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Unsafe HGVs to be removed from London’s roads thanks to Loughborough University research into dangerous designs

The most unsafe HGVs will be removed from London’s roads as part of a world-first scheme that was defined and tested by Loughborough University researchers.

TfL (Transport for London) has this week launched the final public consultation on Direct Vision Standard proposals, which will tackle road danger at its source by reducing Heavy Goods Vehicles’ (HGVs’) blind spots that are the cause of so many tragic deaths and life-changing injuries.

In 2017 around 4,000 people were killed or seriously injured in collisions on London’s streets. TfL research shows that between 2015 and 2017, HGVs were disproportionately involved in fatal collisions, with 63 per cent of those involving cyclists and 25 per cent of those involving people walking. This is despite HGVs only making up four per cent of the overall miles driven in the capital.

Restrictions in an HGV driver’s field of vision, or ‘blind spots’, have been identified as a significant contributory factor in collisions.

The Direct Vision Standard for Heavy Goods Vehicles is the first initiative of its kind in the world to categorise HGVs depending on the level of a driver’s direct vision from a cab and is the result of a recommendation made by Loughborough University design researchers.

This scheme, and associated Safety Permit for HGVs that have retrofitted a Safe System, will reduce road danger for people across the capital and is due to be introduced in 2020 to improve vehicle safety and increase visibility of vulnerable road users.

HGVs will be given a rating between ‘zero-star’ (lowest) and ‘five-star’ (highest), with only those vehicles rated ‘three-star’ and above, or which have comprehensive safety systems, able to operate in London from 2024.

Loughborough Design School (LDS) has been hugely instrumental in bringing the Direct Vision Standard to where it is today.

Their involvement began in 2015 when the LDS team were commissioned by TfL to explore the blind spot size found in 19 trucks using their own CAD system SAMMIE CAD.

This demonstrated that blind spot sizes vary considerably due to different design features of trucks, which led to the recommendation for a Direct Vision Standard.

The team were then commissioned to define and test the Direct Vision Standard and have done so over the past two years in collaboration with TfL and a stakeholder group.

This has involved highly accurate virtual tests that allow a measurement of how much a driver can see by simulating drivers’ vision of a defined space in close proximity to the sides and front of a truck.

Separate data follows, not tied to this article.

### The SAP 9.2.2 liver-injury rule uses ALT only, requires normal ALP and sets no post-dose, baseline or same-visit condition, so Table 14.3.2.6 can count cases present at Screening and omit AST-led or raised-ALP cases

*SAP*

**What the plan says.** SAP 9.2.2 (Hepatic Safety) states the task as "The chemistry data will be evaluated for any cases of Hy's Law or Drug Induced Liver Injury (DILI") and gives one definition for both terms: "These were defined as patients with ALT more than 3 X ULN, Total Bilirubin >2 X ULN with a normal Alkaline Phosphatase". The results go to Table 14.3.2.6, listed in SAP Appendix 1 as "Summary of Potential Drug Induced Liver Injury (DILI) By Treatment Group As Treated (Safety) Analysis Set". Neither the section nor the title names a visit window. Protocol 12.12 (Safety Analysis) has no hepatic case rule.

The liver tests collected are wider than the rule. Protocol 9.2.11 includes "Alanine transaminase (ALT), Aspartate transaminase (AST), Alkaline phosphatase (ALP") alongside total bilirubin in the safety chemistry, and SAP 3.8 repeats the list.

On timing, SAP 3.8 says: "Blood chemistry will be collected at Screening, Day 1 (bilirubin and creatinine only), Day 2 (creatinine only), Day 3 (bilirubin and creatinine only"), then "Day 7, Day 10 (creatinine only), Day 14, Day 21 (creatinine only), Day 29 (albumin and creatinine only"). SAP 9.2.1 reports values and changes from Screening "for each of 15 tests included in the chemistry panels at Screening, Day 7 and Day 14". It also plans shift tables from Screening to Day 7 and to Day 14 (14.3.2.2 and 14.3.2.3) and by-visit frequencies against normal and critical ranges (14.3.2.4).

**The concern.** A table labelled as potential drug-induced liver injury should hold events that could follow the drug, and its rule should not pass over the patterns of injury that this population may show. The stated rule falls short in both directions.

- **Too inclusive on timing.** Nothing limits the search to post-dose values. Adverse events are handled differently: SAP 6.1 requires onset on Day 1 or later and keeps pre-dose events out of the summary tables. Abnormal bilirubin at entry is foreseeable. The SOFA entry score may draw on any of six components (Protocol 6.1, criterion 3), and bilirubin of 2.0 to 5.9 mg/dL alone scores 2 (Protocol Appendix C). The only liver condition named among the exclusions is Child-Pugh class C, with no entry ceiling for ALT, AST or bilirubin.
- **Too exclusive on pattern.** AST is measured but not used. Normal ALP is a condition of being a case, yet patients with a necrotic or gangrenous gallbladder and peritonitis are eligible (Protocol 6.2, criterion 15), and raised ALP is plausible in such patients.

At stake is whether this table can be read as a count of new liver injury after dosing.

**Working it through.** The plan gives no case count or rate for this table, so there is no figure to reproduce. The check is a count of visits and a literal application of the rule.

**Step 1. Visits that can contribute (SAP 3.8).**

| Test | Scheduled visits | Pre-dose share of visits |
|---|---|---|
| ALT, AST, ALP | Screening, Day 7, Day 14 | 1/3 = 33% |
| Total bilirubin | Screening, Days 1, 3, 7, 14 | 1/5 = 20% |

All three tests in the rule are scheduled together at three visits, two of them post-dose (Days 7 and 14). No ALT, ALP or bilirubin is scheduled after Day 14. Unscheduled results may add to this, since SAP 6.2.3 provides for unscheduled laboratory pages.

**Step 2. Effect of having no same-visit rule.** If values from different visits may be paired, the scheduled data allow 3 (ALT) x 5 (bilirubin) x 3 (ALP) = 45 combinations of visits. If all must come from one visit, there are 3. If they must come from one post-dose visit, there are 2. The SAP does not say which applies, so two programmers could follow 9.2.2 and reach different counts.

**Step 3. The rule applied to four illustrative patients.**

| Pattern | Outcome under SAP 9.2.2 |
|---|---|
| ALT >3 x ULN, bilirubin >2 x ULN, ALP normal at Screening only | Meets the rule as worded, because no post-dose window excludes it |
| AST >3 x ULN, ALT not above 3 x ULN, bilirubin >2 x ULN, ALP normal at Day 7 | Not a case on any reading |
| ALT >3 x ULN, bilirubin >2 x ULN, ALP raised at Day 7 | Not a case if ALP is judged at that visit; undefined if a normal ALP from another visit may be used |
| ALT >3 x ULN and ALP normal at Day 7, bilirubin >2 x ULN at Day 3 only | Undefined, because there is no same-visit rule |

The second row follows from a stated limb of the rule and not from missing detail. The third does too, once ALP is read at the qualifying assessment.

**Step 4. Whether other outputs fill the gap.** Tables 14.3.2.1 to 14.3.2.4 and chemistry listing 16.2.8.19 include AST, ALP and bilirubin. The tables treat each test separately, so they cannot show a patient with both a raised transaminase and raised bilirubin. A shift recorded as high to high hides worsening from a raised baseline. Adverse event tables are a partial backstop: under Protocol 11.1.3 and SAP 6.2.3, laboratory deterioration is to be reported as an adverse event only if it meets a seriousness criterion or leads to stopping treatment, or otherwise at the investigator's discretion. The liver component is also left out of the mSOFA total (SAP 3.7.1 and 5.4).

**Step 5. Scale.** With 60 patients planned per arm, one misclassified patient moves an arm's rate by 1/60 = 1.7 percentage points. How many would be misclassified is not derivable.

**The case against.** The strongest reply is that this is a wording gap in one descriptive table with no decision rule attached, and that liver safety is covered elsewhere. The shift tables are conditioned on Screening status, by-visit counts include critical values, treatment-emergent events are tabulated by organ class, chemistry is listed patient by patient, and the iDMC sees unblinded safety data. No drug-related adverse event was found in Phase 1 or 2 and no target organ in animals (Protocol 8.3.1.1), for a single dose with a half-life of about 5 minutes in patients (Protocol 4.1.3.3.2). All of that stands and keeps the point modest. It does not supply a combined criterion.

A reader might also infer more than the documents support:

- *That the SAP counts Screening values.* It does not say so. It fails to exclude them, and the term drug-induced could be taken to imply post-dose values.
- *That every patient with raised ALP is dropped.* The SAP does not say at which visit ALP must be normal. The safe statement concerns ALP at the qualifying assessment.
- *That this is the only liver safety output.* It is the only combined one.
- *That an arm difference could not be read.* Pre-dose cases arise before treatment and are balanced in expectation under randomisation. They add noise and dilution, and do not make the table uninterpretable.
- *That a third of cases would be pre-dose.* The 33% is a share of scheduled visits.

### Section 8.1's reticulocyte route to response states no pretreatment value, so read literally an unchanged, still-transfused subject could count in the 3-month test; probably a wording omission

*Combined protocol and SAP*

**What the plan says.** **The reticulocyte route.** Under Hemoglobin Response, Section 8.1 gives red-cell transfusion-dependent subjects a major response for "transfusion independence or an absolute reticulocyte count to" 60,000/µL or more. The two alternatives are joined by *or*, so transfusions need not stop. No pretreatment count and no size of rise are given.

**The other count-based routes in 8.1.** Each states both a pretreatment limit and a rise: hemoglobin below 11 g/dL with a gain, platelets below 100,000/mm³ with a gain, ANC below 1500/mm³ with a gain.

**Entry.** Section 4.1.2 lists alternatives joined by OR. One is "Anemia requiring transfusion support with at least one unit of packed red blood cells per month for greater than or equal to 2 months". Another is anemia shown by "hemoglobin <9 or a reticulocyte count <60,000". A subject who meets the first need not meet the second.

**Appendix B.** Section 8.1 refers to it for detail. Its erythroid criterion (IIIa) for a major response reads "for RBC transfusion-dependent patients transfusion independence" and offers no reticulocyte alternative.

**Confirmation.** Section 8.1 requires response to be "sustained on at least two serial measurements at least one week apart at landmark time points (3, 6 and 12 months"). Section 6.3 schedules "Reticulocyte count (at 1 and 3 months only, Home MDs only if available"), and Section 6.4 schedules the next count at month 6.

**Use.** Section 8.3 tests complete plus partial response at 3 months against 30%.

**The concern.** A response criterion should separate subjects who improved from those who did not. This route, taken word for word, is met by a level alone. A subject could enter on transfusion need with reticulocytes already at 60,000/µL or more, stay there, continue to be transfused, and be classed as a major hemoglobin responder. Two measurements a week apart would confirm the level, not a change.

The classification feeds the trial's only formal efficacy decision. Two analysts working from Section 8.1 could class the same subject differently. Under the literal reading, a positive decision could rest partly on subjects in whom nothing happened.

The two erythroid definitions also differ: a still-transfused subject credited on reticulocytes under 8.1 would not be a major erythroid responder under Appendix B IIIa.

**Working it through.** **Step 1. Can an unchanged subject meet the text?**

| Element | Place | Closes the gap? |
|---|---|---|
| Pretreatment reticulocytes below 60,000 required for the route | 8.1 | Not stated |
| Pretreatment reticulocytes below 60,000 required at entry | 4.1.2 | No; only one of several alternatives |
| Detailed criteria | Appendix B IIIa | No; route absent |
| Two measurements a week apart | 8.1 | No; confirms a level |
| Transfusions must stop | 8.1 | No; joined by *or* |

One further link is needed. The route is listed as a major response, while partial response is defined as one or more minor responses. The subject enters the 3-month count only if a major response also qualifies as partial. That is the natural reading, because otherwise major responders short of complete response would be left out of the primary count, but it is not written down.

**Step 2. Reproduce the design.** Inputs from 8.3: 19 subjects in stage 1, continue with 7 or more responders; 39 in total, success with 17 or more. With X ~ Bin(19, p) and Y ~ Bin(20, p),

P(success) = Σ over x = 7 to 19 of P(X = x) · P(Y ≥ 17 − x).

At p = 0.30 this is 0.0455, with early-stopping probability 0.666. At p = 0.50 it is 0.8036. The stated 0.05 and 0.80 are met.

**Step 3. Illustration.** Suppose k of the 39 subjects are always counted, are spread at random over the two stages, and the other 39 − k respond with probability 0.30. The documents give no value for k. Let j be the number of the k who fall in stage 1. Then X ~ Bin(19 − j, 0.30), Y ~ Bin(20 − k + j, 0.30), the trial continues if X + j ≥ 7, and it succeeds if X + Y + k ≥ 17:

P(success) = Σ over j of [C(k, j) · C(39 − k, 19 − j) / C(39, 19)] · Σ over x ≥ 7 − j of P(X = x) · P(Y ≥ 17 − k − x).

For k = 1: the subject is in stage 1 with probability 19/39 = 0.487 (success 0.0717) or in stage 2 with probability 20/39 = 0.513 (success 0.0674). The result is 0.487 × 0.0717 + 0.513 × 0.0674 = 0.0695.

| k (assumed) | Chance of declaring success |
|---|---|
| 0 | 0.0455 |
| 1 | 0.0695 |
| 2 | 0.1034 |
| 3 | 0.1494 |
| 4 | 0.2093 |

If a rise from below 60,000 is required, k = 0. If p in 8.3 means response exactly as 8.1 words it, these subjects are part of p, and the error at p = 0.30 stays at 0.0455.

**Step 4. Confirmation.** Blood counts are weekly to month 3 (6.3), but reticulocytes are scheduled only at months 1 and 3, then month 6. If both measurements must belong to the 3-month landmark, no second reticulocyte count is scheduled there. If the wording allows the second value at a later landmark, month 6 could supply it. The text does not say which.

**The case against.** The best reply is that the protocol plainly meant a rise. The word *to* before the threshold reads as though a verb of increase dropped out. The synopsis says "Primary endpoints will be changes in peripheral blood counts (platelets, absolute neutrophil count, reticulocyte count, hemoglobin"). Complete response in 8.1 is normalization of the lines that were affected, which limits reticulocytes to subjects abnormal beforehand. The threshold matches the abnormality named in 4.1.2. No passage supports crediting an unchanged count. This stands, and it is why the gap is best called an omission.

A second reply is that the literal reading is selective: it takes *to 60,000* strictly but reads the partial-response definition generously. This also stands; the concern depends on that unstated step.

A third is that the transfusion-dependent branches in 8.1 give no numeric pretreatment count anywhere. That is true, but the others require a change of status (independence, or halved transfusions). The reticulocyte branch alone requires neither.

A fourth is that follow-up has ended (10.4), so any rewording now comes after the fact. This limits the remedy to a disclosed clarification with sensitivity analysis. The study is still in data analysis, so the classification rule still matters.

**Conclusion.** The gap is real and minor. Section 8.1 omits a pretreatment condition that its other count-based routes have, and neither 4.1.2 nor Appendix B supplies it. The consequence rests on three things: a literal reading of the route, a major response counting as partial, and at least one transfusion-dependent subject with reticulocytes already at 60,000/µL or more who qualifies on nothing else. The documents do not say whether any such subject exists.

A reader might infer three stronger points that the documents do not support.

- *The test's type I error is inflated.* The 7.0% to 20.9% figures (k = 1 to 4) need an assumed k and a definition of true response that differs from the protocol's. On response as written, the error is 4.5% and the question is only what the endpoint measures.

The more that a simulated driver can see of this space around the truck, the better the truck performs.

This combines to produce a minimum standard for acceptable direct vision and the star rating system that shows the best vehicles on the market.

The volume of space around the truck that is visible to a driver is created for the left, front, and right windows.

The Direct Vision Standard forms a key part of the Mayor of London’s Vision Zero approach to eliminating all deaths and serious injuries from London’s roads by 2041.

The European Commission has followed London’s lead by including direct vision in the revised General Safety Regulation, which is the leading piece of EU road safety legislation.

This is a major step in reducing road danger and will help make all HGVs safer across Europe.

LDS and TfL have also worked with vehicle manufacturers to rate a sample of Euro IV and Euro V HGVs, in the same way the Euro VI HGVs were rated. These ratings are now available directly from manufacturers.

Commenting on the Direct Vision Standard, Dr Steve Summerskill said: “This successful project is the result of the efforts of a number of staff in the Loughborough Design School, who have worked as a team to produce an innovate and accurate testing technique that has been validated by vehicle manufacturers.

“The result will have a beneficial effect on the safety of vulnerable road users (VRUs) in the UK capital and further afield, with adoption at a European-level currently being explored by TfL and the LDS team.

“This effort involves the LDS and TfL teams attending United Nations Economic Commission for Europe (UN ECE) meetings on VRU safety.

“An impact assessment performed by TRL (Transport Research Laboratory) on behalf of the EU showed that European adoption would save hundreds of lives per year.”

Adoption at a European-level is currently being explored by TfL and the LDS team.

TfL is now asking people to have their say on the final scheme proposals with a particular focus on the HGV safety permit processes.

Christina Calderato, Head of Delivery Planning at TfL, said of Loughborough Design School’s contribution: “We have worked with Loughborough University and vehicle manufacturers to develop a way in which to measure the level of direct vision from an HGV cab.

“With the help of Loughborough, manufacturers and the freight industry, London is leading the way with truck safety and we invite views on our final proposals. Our Direct Vision Standard will fundamentally improve the safety of HGVs in London.

“Road safety should not end at our borders, which is why we’re delighted that the European Commission is following our lead – helping ensure that all HGVs are safer across the UK and Europe.”

TfL’s timeline for the Direct Vision Standard is as follows:

  • October 2019: The first permits will be issued. Trucks rated 0* will need to upgrade to a Safe System in order to get a permit
  • 2020: Enforcement begins
  • 2024: The minimum Direct Vision Standard star rating increases from one to three star or a progressive Safe System

Loughborough Design School’s ‘The definition, production and validation of the Direct Vision Standard (DVS) for HGVs’ report, published in December 2018, can be found here